Roanoke — The New Silicon Valley?
Nestled in the Blue Ridge is a defunct railroad boomtown where Philadelphia businessmen set up a factory to build steam locomotives. When no one used steam locomotives anymore, Roanoke kept on chugging, living out its servile company-town attitude, building steam trains longer than any other manufacturer in the US. Now Roanoke is best described as a suburban breedery for fresh white teens to be extruded into a college and sent to a real city.
In Wagon Wheel, Old Crow Medicine Show’s adaptation of a fragment of a song Bob Dylan only sang once in an afterparty bootleg tape, Roanoke is a sleepy place where truckers stop to toke up, “Walkin’ to the south out of Roanoke / I caught a trucker out of Philly, had a nice long toke.” And Roanoke is a good place for that, but millions of dollars in tax money have been squandered on the Sydney Opera House wannabe art museum and the Explore Park, a fake town from the past that is once more haunted by hyperreal ghosts, phantasmagoric projections endlessly demonstrating blacksmithing and threshing wheat for the tourists who never came. Of course decriminalizing marijuana could increase tourism and tax revenues in one easy move, but that’d bring in the wrong element. But why not? The kids are already hitchhiking into Roanoke just to toke up with truckers because of that top 40 pop hit.
Today, Roanoke serves as a distribution center for auto parts, but its future in this business is as bleak as the vaguely sick-looking healthcare towers appearing around Riverside Park. Like so many other sickly cities, urban life has concentrated itself in a gussied-up market square where local news stations let anonymous business owners wring their nervous hands around the necks of the homeless who wreck the Disneyland vibe.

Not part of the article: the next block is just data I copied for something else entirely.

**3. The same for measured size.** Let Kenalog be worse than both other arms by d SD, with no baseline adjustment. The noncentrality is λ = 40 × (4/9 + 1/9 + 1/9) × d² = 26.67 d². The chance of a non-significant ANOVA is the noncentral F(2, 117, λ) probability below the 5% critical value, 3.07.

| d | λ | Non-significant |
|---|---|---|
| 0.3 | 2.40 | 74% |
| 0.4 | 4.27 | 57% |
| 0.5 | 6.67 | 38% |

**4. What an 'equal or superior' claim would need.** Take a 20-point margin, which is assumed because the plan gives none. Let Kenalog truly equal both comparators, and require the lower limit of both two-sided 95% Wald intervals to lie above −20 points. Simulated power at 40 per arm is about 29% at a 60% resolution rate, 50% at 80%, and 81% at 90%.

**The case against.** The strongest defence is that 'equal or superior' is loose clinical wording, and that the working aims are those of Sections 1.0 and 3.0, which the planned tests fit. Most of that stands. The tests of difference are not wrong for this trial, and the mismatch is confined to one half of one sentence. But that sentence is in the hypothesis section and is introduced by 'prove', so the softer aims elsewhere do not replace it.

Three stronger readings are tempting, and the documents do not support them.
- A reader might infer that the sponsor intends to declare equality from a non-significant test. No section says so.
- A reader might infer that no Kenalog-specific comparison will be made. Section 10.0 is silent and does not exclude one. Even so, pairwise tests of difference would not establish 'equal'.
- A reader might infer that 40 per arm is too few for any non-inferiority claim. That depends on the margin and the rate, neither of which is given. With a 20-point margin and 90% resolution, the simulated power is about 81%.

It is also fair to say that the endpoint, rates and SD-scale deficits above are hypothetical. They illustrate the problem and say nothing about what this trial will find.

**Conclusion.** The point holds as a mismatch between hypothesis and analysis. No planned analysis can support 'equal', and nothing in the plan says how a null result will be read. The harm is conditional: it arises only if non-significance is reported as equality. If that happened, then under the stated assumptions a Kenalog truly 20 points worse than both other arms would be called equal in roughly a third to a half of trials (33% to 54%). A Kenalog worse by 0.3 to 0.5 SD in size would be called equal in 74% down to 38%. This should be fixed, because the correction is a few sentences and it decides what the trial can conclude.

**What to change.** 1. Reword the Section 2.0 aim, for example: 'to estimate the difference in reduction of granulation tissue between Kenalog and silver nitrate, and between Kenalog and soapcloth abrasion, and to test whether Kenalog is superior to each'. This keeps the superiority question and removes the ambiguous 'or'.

But Roanoke could revive its urban center in a meaningful way, maybe through promoting internet infrastructure that would bring fiber optics not only to businesses, but to homes. In Chattanooga, this was done as a municipal project, which is important because data is not simply a service, but it is also a valuable commodity. By holding the keys to all of Roanoke’s fiber optic data, a municipal system could sell this valuable data on the market and potentially lessen the cost of maintenance or even turn a profit. Proactive steps to ensure the privacy and civil rights of the citizenry in the implementation of such a system could potentially set this municipal internet apart from anywhere in the world, making the transaction of business safer and more desirable in Roanoke while bringing in all kinds of jobs just to lay the fiber and keep the lights flashing. Internet that’s quick, reliable, and secure should be thought of as essential infrastructure for the health and growth of a city, and if one plumbs the history of the earliest days of Roanoke things like streets, sewers, prisons, police, and firefighters were “left to the free market” (totally ignored) with disastrous and sickly results. This foresight in the construction of infrastructure would be a strong break from tradition in a city that embodies the corporate mentality and looks at any expenditure of tax money as a burden on business (while they line each others’ pockets with ludicrous projects; there were gas-powered street lights before there were streets).
Norfolk and Western used Roanoke as a site for their factory because they were given ten years without taxes by the local tobacco farmers. It wasn’t an ideal spot for habitation considering the salt-encrusted swamp, the “Big Lick.” There were no workers hanging around to man the factories — they came in on the rails for the jobs. In some ways it was a disgusting exploitation and the laughingstock of the state, but in others it was a brave experiment and unlike anywhere else. Jobs and a city were created, but it was for a single purpose: steam trains, metaphor of obsolescence. Can Roanoke find a new purpose?